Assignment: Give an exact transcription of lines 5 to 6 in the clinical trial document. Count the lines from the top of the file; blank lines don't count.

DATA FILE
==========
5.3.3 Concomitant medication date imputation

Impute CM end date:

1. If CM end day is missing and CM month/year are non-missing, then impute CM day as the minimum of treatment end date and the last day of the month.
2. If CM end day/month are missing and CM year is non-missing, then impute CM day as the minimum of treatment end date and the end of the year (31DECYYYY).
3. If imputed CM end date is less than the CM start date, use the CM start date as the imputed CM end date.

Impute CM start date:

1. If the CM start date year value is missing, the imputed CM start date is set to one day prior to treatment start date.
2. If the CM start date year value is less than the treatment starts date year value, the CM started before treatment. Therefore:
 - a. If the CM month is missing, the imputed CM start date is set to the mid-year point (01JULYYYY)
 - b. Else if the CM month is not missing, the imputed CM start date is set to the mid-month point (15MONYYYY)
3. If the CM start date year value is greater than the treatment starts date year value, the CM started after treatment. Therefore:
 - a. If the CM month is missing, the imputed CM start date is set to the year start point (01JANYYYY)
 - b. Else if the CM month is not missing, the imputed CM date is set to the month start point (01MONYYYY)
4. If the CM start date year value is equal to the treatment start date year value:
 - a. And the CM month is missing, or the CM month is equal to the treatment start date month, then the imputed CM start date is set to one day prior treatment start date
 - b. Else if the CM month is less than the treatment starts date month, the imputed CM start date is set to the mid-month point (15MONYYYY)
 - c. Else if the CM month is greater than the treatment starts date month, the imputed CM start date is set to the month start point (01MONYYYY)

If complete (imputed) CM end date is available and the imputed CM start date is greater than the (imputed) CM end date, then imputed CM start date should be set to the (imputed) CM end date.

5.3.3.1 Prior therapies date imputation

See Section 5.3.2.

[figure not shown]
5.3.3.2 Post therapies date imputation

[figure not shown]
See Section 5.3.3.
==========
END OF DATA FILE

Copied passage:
3. If imputed CM end date is less than the CM start date, use the CM start date as the imputed CM end date.

Impute CM start date: